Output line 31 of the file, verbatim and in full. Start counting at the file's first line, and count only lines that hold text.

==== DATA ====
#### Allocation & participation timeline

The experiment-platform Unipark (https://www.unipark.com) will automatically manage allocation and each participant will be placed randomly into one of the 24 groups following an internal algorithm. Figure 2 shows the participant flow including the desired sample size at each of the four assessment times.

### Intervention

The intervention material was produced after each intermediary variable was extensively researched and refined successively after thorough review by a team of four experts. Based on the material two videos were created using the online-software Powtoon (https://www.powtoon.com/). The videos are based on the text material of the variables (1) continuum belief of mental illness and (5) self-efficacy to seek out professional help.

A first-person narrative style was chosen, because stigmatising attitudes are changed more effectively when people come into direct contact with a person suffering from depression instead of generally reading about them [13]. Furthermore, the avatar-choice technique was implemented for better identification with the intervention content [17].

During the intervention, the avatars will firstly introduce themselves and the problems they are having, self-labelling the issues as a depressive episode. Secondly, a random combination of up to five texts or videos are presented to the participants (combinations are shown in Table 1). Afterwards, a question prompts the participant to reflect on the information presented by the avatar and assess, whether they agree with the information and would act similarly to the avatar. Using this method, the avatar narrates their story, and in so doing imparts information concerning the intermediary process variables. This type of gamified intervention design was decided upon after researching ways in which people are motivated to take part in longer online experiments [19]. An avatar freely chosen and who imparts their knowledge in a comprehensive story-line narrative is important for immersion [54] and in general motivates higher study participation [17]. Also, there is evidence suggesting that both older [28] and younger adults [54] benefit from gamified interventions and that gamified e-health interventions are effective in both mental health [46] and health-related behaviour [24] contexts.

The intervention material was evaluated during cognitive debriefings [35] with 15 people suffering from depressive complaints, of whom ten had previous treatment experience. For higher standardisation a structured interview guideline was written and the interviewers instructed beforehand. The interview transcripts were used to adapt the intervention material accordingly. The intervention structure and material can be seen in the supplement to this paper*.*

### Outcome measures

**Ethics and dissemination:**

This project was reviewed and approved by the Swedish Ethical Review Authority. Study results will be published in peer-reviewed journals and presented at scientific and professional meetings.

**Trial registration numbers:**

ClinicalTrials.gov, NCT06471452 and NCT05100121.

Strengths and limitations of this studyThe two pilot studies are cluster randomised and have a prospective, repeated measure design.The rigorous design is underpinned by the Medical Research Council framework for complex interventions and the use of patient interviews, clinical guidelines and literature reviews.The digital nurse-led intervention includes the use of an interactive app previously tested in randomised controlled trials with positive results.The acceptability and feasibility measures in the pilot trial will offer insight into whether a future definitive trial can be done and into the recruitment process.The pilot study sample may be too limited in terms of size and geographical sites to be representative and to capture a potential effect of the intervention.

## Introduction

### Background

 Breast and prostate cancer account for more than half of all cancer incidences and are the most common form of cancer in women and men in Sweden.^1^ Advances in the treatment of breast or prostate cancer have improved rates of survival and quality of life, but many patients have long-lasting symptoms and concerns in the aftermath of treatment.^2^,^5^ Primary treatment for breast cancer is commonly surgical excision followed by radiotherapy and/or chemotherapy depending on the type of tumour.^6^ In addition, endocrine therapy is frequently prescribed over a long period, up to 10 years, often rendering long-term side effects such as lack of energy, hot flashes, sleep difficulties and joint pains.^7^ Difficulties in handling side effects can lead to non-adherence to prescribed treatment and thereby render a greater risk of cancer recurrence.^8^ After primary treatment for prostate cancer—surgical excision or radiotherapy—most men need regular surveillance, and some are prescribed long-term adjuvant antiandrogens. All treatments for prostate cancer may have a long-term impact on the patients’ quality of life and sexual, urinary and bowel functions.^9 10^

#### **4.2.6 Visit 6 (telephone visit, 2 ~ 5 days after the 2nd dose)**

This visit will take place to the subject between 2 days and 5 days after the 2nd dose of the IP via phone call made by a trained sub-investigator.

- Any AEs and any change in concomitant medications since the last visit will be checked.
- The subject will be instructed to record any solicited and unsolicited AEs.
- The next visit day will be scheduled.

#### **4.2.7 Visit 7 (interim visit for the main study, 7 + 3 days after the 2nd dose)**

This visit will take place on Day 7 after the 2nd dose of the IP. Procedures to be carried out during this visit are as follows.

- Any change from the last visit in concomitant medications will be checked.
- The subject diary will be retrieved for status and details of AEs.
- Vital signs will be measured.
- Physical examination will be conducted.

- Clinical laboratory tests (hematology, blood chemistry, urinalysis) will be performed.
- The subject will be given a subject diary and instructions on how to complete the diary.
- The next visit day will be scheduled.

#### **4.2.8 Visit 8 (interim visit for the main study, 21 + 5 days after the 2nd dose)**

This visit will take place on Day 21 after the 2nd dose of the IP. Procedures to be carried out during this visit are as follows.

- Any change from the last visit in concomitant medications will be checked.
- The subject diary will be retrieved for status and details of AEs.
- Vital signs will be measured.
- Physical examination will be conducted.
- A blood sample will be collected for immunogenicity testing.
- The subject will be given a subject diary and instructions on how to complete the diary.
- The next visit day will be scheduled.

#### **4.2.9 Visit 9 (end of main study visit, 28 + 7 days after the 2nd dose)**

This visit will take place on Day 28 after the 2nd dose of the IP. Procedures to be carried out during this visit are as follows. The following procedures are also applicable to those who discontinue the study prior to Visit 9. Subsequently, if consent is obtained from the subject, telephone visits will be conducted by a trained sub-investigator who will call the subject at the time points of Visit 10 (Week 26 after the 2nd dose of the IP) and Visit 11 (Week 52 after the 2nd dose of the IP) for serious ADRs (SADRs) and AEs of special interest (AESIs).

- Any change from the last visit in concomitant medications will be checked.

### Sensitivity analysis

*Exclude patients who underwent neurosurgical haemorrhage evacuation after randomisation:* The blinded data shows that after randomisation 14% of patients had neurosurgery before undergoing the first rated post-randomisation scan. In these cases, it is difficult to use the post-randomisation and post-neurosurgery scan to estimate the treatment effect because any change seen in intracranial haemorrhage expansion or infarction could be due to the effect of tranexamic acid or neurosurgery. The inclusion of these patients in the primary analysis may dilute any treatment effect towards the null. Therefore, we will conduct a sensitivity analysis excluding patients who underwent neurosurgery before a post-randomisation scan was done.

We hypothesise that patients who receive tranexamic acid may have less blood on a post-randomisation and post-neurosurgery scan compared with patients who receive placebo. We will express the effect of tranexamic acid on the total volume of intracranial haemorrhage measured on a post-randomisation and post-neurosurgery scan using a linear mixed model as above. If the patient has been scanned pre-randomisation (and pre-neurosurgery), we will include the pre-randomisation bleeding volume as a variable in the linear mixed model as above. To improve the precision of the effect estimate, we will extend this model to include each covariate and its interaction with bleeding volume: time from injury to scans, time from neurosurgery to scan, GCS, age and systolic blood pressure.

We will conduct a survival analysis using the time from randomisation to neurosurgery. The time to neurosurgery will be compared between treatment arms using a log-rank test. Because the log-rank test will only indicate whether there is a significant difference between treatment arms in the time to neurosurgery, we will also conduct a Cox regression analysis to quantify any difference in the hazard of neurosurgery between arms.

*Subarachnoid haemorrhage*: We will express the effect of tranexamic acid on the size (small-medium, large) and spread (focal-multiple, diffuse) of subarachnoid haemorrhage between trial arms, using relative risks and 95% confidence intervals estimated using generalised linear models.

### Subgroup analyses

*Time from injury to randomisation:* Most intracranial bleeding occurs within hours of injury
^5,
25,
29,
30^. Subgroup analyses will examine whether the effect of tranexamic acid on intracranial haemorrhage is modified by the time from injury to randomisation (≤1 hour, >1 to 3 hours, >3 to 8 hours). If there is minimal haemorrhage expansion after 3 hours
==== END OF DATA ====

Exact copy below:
#### **4.2.8 Visit 8 (interim visit for the main study, 21 + 5 days after the 2nd dose)**